Price, Ed. “Alright, son, let’s call it a night!” Davidsonian, 19 Feb 1954, p. 2. 

But who was Ed Linker? Research in the archives of institutions beyond his beat reveals a life more nuanced than what figures in the Davidson imaginary. We were surprised to learn that the State Archives of North Carolina holds the Edgar N. Linker Papers! A subset of their Military Collection, Linker’s papers are primarily letters written to his family in Mooresville while he was serving in the Navy during World War I. Linker served on the cruiser the U.S.S. Des Moines, and the majority of his letters were posted while the ship was in port along the United States’ Atlantic Coast. Linker writes about his time in the Navy, as well as about his family’s experience with the 1918 Spanish Influenza pandemic. Linker’s papers from the U.S.S. Des Moines are the only known complete set of World War I correspondence from the ship, and include an original menu from its 1918 Thanksgiving meal

One of Linker’s letters home mentions his vaccination against the 1918 flu pandemic.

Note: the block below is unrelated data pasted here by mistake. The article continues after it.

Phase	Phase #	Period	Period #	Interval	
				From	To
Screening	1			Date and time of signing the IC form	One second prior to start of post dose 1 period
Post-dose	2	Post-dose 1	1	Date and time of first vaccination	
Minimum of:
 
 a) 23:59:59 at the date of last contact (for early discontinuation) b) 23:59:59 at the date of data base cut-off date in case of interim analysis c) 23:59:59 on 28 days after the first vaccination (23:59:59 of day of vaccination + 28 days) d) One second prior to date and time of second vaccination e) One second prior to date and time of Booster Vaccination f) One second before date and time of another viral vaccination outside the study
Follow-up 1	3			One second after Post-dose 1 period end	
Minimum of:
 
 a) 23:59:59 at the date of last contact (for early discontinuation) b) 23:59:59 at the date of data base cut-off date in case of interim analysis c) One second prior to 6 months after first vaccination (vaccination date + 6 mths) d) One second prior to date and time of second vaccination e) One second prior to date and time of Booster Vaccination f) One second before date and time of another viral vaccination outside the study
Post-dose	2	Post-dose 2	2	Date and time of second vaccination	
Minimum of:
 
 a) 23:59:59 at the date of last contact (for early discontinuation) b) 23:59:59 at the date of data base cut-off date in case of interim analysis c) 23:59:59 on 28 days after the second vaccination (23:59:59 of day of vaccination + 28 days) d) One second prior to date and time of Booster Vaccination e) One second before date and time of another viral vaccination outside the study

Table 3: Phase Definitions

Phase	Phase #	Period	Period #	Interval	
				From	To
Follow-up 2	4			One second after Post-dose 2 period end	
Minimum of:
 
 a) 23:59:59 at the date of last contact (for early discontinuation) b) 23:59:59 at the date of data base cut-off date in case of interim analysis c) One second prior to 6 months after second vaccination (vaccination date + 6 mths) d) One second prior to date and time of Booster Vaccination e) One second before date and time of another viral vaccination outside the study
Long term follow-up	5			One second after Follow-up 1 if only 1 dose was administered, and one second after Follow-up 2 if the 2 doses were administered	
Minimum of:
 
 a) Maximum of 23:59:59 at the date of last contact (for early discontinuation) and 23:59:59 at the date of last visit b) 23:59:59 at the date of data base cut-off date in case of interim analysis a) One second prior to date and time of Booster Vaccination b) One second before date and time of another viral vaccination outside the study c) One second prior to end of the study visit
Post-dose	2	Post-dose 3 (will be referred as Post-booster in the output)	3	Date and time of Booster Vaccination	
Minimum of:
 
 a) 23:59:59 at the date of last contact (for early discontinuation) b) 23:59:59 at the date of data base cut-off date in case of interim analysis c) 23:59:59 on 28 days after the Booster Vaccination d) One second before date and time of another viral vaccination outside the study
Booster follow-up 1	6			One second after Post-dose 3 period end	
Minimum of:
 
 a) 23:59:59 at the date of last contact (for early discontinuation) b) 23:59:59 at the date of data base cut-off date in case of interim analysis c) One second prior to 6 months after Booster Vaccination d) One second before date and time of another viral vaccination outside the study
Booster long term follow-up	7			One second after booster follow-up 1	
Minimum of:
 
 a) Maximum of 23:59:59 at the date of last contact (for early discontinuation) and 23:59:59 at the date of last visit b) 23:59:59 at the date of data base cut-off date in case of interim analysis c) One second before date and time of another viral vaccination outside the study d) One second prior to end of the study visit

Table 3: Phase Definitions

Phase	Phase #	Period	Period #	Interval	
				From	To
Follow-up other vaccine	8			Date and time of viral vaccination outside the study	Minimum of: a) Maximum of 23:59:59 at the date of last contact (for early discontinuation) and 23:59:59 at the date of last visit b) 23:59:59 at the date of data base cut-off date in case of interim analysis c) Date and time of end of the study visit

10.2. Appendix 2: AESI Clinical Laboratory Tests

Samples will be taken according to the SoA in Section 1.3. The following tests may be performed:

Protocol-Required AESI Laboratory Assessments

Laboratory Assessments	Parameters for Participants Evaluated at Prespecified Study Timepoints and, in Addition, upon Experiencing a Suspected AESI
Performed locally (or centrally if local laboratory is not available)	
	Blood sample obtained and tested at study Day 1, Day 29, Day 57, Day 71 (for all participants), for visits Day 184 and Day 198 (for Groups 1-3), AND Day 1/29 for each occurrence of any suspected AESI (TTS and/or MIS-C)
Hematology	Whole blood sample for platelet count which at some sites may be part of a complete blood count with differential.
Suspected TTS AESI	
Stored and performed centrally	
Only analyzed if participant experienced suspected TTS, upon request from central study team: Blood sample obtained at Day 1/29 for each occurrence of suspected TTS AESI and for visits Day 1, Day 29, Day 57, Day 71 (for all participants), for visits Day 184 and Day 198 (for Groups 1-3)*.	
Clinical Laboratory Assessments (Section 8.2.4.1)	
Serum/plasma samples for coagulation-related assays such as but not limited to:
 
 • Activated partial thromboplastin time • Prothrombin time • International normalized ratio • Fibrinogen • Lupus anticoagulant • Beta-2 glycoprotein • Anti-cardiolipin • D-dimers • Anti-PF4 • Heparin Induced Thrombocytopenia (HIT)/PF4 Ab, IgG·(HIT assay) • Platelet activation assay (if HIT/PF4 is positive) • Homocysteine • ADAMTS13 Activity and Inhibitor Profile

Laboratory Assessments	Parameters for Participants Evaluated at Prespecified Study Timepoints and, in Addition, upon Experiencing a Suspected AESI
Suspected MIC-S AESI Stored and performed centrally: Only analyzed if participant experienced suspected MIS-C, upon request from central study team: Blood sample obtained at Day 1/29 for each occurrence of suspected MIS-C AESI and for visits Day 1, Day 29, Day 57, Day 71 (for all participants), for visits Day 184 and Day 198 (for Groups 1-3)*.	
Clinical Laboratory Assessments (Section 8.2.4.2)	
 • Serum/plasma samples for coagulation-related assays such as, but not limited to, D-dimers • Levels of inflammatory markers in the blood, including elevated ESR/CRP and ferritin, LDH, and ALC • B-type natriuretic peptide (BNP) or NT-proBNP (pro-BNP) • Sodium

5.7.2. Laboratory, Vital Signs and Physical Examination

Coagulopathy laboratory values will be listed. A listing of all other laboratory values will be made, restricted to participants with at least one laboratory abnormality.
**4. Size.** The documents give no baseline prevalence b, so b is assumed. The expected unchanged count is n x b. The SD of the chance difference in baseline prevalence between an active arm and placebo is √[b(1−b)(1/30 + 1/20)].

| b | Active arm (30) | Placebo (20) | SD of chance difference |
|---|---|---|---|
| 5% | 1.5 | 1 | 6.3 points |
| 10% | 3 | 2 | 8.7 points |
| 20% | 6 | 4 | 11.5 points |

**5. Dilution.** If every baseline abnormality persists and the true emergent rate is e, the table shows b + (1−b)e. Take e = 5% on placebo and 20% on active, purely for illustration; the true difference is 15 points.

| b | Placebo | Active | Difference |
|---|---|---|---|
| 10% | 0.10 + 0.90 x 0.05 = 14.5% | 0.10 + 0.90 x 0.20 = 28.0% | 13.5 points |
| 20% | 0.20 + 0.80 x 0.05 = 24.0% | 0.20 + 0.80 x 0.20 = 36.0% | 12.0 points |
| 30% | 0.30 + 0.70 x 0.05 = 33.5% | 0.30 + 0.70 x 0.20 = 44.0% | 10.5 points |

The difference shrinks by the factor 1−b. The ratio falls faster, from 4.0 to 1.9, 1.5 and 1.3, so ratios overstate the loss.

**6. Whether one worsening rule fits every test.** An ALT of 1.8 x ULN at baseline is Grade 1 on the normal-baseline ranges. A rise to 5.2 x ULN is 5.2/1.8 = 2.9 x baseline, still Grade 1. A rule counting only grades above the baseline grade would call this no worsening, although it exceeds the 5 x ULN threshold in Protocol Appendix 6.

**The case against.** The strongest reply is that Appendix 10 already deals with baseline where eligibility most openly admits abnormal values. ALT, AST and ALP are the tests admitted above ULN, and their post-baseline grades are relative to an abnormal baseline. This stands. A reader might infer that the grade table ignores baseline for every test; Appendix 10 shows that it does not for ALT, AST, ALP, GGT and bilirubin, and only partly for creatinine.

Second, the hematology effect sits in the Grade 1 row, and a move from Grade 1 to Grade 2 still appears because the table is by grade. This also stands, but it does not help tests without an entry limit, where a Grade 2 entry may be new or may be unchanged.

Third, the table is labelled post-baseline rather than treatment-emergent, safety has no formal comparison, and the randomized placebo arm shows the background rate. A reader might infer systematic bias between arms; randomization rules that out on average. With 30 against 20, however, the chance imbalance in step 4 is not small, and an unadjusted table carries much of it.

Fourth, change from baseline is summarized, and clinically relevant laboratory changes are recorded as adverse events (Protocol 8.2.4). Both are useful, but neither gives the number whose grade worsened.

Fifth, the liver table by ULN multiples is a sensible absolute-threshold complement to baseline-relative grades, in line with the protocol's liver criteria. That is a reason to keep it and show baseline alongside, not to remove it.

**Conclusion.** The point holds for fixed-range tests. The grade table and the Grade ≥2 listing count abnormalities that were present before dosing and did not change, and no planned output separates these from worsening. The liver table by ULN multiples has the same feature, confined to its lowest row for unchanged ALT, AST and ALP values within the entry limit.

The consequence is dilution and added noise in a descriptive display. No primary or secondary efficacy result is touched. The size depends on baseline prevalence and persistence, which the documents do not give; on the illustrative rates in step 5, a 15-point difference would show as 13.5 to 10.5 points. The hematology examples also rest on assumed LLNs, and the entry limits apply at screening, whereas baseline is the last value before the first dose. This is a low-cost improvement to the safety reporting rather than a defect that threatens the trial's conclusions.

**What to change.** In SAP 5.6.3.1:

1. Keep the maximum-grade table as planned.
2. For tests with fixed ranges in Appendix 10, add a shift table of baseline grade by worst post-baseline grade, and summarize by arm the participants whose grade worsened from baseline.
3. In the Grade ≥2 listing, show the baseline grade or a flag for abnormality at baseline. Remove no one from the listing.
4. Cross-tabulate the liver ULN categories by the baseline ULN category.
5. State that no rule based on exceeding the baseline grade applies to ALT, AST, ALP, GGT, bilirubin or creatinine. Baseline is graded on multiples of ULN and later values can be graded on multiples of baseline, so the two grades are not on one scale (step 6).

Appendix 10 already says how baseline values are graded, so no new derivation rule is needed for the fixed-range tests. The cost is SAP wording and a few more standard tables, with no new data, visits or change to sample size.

The archives of Linker’s church, Davidson College Presbyerian, are housed at Davidson College and also provide some information about the Cop’s life. After returning from the service, he married and ran a dry cleaning business in the Main Street space now occupied by the Soda Shop. In an article written upon his retirement, the author explains, “Mature citizens don’t have to be told why his business stopped [in 1932]; the ‘Hoover Years’ had descended on the land” (Gee, “It’s ‘Cop’ Linker….No More!,” Scrapbook, Davidson College Presbyterian Church Women of the Church Collection). It appears Linker then served as a police officer for the Town of Davidson; a 1939 Davidsonian article about his hiring mentions that he had previously been the department’s head (“Watchman Named,” Davidsonian, 12 Oct 1939). Linker was also a 50-year Mason, and enjoyed beekeeping and gardening at his home on Davidson’s South Street .